The wireless network 100 may operate on a spectrum or frequency band. For example, the operator of the wireless network 100 may be the primary licensee of the spectrum, i.e. the primary operator or user, such as a governmental entity, a municipal entity, or a commercial entity. Alternatively, the operator of the wireless network 100 may be a secondary operator, or user, of the spectrum. For example, a primary operator that underutilizes their licensed spectrum may allow a number of secondary operators, such as cellular networks, to access part or all of the underutilized spectrum, which may be referred to as authorized shared access (ASA). The secondary operators may be required to vacate portions of the spectrum in use by the primary operator. In one example, the secondary operators may each be allocated a channel of the frequency band, which requires little or no coordination between the secondary operators. Alternatively, all of the secondary operators may share the entire spectrum of the frequency band. One reason for sharing the spectrum may include trunking efficiency, i.e. using other operators white space (either in geographical location or time). It may be assumed that coverage is already solved on another frequency. For example, pico cells may not have full density, thus there may be unused “space” that could be offset by a correlated usage pattern in location and/or time.

Another reason for sharing the spectrum may be availability of frequencies of the spectrum. For example, in time periods when the primary operator is active on the frequency band, the secondary operators must vacate the portion, or channel, of the frequency band used by the primary operator. Thus, some secondary operators may experience service outages on particular channels when the primary operator is active on those particular channels, while secondary operators on other channels may experience no service outage during the same time period. Thus, when an outage occurs on a particular channel, the devices operating on the channel may be migrated to another channel or frequency, preferably one not in use by the primary operator, such as a channel allocated to another secondary operator, thereby effectively amortizing the outage across all of the operators. In this manner, service continuity can be provided for the devices of all of the secondary operators across all time periods. In another example, the secondary operators may operate on their allocated channels during non-outage periods, i.e. none of the spectrum is being utilized by the primary operator, but may share the entire spectrum during outage periods. For example, during outage periods the impacted operator may migrate users to other operators' channels. The techniques for frequency network migration are discussed in FIGS. 3-15 below.

In the example where the secondary operators share the entire spectrum during outage and non-outage periods, there may be no channel allocation, i.e. any operator may use any available ASA frequency. In this example, the secondary operators may utilize dynamic frequency selection when more than one ASA channel is available. In another example, the operators may implement a coordinated macro deployment and additional uncoordinated pico/femto deployment. In this example, the pico/femto base stations may use any available ASA channel. Heterogeneous network (HetNet) methods may be used to provide a common procedure and interface for messaging to protect macros.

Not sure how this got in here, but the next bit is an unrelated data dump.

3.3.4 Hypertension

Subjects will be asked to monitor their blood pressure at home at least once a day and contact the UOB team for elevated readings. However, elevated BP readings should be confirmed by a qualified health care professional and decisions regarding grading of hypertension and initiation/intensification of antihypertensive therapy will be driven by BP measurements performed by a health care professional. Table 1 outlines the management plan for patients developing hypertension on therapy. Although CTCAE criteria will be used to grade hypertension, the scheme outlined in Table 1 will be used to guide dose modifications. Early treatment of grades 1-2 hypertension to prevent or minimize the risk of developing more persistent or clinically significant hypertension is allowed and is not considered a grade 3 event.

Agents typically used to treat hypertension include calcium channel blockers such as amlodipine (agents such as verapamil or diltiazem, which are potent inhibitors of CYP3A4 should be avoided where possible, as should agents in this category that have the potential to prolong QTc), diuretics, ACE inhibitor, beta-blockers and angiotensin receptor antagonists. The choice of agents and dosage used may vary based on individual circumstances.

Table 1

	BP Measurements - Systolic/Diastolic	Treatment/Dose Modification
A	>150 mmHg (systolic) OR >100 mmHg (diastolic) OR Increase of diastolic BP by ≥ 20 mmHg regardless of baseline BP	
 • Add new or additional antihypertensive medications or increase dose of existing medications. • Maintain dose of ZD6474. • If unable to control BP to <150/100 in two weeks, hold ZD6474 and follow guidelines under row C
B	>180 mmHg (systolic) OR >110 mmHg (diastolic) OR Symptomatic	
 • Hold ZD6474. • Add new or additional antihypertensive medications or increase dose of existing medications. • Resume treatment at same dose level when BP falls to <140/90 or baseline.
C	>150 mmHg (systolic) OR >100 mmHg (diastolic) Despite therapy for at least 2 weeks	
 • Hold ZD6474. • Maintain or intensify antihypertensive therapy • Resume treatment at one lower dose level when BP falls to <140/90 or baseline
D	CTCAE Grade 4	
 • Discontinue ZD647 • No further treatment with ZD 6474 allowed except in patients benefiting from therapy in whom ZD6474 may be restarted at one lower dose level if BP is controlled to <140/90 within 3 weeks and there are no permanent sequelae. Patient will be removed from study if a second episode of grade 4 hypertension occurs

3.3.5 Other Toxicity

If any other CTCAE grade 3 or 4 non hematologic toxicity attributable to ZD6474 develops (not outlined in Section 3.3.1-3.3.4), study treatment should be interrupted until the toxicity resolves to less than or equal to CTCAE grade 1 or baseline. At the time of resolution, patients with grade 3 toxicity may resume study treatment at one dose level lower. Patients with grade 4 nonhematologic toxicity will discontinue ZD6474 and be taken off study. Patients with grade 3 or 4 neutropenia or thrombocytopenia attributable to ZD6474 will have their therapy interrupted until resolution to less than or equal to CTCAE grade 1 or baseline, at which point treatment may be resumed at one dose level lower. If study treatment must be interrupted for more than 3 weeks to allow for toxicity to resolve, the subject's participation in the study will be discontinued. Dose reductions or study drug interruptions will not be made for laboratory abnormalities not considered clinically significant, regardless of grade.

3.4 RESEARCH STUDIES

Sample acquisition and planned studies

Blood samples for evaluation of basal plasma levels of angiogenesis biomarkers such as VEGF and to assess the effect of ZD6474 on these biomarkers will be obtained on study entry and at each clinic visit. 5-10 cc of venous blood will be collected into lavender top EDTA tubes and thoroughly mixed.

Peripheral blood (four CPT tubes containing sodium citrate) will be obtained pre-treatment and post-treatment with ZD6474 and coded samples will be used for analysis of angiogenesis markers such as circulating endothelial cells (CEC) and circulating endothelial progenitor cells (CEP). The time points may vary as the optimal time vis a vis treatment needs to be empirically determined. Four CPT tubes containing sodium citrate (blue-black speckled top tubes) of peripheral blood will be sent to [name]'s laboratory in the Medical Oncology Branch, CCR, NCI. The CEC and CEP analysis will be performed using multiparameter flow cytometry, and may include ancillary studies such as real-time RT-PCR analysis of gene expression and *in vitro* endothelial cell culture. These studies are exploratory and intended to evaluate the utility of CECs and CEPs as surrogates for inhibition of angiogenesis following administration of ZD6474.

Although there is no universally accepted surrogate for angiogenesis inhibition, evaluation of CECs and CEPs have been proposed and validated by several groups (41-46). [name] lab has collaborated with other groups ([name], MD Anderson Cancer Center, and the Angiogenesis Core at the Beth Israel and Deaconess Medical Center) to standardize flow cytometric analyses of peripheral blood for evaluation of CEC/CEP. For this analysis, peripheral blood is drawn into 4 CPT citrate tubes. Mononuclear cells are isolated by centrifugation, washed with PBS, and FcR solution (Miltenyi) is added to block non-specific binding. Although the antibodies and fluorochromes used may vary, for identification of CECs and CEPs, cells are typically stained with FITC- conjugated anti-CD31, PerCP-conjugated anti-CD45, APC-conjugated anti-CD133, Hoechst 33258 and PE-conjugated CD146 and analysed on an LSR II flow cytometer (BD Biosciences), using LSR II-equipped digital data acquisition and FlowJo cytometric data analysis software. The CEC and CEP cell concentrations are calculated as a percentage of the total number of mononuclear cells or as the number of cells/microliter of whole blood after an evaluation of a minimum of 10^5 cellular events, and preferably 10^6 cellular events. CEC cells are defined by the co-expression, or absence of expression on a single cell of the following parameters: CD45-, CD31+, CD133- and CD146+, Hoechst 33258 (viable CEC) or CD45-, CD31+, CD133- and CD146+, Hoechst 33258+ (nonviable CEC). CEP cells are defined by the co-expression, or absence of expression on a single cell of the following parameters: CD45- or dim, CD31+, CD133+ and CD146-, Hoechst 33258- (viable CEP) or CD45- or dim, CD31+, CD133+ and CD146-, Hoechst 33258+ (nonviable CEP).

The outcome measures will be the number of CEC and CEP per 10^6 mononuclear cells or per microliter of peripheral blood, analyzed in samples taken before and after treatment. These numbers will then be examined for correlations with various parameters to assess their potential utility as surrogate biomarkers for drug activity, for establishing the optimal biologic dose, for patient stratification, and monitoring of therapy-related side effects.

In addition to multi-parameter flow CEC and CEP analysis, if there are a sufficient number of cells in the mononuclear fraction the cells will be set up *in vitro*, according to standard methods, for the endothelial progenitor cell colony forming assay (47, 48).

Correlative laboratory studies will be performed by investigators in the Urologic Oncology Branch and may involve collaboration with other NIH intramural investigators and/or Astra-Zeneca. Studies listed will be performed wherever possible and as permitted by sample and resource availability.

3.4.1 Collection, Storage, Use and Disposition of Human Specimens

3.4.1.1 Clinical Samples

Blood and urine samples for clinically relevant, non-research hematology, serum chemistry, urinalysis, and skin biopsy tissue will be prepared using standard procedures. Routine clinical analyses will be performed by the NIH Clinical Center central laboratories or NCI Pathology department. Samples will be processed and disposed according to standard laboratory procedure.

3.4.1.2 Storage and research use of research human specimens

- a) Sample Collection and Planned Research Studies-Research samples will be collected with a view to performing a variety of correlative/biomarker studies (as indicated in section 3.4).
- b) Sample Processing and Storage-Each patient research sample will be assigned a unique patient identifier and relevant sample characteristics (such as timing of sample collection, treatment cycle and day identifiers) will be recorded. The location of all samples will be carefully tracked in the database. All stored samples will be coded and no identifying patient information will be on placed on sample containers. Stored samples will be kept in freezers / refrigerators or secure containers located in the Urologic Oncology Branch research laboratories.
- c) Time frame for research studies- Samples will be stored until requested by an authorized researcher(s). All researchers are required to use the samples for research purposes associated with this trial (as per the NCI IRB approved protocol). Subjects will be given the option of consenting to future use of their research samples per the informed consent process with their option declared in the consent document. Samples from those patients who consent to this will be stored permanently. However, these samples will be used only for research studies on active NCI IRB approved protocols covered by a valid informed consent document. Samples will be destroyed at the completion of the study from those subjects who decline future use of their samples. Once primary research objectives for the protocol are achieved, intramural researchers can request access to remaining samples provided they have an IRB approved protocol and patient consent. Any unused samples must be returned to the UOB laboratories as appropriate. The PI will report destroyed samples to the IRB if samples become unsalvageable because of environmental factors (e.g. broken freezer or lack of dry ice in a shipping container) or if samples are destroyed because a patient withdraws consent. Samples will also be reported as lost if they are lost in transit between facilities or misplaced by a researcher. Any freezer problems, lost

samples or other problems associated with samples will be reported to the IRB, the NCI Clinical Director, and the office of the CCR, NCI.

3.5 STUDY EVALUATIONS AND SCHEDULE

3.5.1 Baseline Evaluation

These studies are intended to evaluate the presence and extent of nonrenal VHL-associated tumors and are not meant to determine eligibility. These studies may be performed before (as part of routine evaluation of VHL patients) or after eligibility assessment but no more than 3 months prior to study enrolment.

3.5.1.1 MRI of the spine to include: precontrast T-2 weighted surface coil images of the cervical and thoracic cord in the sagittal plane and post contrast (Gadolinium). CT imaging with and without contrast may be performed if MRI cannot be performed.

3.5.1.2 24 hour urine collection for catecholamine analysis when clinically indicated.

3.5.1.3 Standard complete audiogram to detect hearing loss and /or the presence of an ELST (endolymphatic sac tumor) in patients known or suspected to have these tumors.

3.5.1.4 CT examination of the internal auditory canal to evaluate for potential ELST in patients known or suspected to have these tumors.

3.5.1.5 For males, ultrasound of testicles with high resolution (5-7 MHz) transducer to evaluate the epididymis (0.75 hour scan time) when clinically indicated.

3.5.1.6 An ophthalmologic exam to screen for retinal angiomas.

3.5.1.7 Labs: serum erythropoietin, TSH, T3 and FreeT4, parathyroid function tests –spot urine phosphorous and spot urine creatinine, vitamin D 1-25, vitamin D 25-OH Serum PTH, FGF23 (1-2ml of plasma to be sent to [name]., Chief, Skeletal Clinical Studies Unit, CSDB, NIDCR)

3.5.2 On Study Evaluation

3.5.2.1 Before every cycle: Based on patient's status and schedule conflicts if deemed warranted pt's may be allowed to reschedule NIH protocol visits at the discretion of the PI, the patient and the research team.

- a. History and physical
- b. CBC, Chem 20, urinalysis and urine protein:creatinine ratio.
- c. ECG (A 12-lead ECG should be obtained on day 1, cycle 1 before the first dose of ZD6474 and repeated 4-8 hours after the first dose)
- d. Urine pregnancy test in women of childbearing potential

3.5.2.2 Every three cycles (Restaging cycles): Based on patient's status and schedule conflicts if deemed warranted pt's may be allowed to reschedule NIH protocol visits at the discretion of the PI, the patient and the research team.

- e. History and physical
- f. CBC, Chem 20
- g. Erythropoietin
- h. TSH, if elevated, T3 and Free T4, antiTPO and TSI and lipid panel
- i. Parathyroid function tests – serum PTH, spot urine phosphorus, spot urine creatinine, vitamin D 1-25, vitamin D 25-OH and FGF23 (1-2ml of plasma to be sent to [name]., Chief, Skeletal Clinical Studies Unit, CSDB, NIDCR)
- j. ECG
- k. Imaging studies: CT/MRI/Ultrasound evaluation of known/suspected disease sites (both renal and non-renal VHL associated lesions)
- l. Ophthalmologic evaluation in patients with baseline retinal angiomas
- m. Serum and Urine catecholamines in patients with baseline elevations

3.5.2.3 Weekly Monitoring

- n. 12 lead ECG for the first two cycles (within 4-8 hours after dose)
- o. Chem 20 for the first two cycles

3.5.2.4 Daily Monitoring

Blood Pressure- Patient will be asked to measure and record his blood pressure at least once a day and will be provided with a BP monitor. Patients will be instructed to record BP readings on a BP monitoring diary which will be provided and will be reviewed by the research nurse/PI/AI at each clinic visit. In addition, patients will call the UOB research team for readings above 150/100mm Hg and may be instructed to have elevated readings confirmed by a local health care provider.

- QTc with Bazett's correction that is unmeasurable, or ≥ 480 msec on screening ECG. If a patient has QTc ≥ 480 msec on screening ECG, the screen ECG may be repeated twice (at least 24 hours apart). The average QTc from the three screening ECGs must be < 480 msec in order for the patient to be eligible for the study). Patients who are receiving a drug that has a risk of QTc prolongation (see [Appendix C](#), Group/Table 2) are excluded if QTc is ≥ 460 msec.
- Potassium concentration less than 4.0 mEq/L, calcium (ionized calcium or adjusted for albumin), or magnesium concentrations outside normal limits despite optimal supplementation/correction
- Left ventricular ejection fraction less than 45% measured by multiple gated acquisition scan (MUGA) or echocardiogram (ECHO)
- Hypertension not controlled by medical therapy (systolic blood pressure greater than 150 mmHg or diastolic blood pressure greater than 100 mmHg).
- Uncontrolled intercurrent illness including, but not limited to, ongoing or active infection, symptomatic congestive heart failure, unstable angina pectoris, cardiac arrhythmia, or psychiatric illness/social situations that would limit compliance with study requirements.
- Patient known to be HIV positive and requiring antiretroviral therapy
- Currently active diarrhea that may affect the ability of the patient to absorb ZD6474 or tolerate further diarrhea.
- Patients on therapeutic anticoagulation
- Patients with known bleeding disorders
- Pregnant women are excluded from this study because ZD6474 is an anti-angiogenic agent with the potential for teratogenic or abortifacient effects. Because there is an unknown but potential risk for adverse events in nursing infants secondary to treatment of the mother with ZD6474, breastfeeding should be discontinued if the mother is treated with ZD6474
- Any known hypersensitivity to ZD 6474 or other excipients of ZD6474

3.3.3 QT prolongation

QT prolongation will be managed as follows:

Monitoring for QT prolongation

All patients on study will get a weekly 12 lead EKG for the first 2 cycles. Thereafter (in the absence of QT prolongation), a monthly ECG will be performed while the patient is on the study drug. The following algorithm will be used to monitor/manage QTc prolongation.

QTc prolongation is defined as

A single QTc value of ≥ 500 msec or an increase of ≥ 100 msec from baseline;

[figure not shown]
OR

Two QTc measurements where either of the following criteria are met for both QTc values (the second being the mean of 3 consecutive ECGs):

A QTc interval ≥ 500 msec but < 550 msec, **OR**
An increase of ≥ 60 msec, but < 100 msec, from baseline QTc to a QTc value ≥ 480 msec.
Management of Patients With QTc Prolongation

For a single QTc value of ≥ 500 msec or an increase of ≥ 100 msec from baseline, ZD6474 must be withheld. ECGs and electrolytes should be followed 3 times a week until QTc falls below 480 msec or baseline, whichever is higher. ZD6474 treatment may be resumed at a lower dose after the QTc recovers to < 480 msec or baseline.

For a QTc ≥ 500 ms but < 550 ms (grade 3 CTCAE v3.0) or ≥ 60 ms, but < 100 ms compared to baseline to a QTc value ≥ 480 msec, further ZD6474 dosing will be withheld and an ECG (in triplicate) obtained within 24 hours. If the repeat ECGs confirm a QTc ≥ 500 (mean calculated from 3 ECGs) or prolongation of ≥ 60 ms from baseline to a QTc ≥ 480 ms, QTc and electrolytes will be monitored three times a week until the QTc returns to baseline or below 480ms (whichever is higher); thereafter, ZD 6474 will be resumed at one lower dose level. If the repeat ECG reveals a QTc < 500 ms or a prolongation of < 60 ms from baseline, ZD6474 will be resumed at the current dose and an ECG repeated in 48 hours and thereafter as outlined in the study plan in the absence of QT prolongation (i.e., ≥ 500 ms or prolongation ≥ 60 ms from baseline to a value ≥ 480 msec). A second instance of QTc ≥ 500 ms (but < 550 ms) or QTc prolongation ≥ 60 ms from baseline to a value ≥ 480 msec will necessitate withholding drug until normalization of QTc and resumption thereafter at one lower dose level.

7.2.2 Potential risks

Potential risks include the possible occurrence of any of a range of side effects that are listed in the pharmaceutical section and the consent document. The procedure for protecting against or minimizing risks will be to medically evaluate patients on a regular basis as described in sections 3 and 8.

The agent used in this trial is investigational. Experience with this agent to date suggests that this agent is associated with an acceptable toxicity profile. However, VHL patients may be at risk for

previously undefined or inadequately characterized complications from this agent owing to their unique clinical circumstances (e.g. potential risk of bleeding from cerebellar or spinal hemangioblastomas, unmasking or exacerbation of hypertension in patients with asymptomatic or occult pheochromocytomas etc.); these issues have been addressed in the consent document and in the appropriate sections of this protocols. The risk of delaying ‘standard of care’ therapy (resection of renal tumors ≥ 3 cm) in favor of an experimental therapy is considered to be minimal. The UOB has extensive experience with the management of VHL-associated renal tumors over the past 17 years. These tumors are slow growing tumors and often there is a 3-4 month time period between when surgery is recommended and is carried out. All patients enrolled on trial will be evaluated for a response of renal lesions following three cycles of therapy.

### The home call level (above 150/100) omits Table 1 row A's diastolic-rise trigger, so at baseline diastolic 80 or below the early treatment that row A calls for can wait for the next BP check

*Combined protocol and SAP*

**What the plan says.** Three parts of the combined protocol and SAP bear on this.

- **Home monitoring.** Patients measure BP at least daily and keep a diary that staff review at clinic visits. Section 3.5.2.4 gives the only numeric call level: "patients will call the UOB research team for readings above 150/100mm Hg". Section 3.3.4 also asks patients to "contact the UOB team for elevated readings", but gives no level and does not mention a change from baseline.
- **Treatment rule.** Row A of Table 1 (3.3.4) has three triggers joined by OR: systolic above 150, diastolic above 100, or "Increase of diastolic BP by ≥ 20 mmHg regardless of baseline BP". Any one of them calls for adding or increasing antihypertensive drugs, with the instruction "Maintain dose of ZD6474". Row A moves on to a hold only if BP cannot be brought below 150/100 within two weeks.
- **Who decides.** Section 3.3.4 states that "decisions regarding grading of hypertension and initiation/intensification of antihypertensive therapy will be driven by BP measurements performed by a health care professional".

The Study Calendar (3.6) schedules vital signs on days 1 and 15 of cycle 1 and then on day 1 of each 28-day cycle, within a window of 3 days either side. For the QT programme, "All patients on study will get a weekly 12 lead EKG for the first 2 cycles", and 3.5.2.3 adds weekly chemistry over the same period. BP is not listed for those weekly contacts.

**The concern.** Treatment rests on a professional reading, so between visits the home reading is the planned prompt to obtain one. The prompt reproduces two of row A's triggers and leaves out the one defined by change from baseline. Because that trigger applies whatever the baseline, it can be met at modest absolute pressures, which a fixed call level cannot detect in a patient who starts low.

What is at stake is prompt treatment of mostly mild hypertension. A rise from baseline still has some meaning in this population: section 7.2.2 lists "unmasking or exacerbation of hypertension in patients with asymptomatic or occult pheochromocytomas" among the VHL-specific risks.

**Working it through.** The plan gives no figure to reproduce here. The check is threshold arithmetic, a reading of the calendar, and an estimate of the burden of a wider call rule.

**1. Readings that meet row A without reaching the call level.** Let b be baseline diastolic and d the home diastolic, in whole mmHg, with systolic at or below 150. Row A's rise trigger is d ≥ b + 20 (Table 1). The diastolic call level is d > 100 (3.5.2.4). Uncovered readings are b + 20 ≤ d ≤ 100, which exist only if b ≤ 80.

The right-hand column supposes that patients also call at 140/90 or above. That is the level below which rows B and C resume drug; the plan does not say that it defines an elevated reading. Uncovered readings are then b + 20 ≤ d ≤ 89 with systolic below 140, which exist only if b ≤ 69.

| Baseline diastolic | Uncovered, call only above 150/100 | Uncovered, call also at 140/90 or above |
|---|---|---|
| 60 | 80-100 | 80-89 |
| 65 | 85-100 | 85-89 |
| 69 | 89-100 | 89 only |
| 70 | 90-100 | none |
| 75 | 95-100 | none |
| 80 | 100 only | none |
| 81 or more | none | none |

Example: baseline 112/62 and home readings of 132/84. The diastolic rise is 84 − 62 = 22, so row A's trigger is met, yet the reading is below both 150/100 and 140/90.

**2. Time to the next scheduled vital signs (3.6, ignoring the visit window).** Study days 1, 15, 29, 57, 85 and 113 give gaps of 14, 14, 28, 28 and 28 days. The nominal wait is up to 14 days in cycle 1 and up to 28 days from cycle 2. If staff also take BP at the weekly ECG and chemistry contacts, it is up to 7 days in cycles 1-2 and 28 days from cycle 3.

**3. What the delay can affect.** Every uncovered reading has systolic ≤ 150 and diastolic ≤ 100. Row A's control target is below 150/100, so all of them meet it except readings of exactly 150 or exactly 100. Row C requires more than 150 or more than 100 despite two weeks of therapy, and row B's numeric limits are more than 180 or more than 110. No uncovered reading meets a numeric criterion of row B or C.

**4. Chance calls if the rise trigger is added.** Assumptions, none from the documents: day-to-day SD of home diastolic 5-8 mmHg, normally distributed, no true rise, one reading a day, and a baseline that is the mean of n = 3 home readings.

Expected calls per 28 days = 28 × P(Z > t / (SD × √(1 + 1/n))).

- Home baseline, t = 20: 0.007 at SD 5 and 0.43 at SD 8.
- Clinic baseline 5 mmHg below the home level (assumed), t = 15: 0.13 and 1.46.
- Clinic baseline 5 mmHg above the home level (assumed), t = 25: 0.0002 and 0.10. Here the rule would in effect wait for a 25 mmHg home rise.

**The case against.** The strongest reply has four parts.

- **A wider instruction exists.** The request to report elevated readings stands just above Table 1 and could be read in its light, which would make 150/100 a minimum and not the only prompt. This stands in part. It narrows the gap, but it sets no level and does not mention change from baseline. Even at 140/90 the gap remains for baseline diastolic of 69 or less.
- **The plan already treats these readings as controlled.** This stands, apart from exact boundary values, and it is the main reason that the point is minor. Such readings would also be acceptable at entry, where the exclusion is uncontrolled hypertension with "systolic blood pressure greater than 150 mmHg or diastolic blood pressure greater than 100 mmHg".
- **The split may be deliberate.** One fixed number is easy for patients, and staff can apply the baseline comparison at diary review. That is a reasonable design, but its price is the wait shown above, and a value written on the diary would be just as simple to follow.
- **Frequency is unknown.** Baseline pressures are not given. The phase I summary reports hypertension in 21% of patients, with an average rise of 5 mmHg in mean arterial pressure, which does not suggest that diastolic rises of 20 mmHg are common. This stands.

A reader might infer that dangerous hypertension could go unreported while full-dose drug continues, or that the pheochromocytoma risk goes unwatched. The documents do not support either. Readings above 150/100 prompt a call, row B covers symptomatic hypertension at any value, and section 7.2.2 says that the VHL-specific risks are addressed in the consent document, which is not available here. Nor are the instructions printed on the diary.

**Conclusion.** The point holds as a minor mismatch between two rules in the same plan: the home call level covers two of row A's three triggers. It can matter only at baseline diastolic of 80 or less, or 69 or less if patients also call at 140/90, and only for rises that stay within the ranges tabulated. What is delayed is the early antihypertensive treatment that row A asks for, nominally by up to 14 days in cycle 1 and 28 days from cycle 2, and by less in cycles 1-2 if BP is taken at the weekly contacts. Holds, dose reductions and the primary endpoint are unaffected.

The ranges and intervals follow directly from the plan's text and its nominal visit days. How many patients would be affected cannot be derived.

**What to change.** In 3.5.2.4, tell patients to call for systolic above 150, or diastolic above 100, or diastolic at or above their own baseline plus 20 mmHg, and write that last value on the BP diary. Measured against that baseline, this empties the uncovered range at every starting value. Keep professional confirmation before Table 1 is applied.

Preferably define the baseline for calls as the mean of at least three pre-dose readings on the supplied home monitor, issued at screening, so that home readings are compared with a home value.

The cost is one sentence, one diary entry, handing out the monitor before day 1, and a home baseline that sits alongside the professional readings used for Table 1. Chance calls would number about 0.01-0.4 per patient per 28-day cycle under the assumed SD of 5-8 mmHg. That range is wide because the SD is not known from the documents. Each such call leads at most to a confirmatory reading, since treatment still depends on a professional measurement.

A network controller 130 may be coupled to a set of eNBs and provide coordination and control for these eNBs. The network controller 130 may communicate with the eNBs 110 via a backhaul. The eNBs 110 may also communicate with one another, e.g., directly or indirectly via wireless or wireline backhaul. For example, when the eNBs 110 of a secondary operator must vacate a channel or frequency when an outage occurs on the channel, such as due to the primary operator operating on the channel, the eNBs 110 may receive an indication of the outage and channel migration via the backhaul.

The UEs 120 may be dispersed throughout the wireless network 100, and each UE may be stationary or mobile. A UE may also be referred to as a terminal, a mobile station, a subscriber unit, a station, etc. A UE may be a cellular phone, a personal digital assistant (PDA), a wireless modem, a wireless communication device, a handheld device, a laptop computer, a cordless phone, a wireless local loop (WLL) station, a tabelt, etc. A UE may be able to communicate with macro eNBs, pico eNBs, femto eNBs, relays, etc. In FIG. 1, a solid line with double arrows indicates desired transmissions between a UE and a serving eNB, which is an eNB designated to serve the UE on the downlink and/or uplink. A dashed line with double arrows indicates interfering transmissions between a UE and an eNB.

LTE utilizes orthogonal frequency division multiplexing (OFDM) on the downlink and single-carrier frequency division multiplexing (SC-FDM) on the uplink. OFDM and SC-FDM partition the system bandwidth into multiple (K) orthogonal subcarriers, which are also commonly referred to as tones, bins, etc. Each subcarrier may be modulated with data. In general, modulation symbols are sent in the frequency domain with OFDM and in the time domain with SC-FDM. The spacing between adjacent subcarriers may be fixed, and the total number of subcarriers (K) may be dependent on the system bandwidth. For example, the spacing of the subcarriers may be 15 kHz and the minimum resource allocation (called a ‘resource block’) may be 12 subcarriers (or 180 kHzConsequently, the nominal PET size may be equal to 128, 256, 512, 1024 or 2048 for system bandwidth of 1.4, 3, 5, 10 or 20 megahertz (MHz), respectively. The system bandwidth may also be partitioned into subbands. For example, a subband may cover 1.08 MHz (i.e., 6 resource blocks), and there may be 1, 2, 4, 8 or 16 subbands for system bandwidth of 1.4, 3, 5, 10 or 20 MHz, respectively.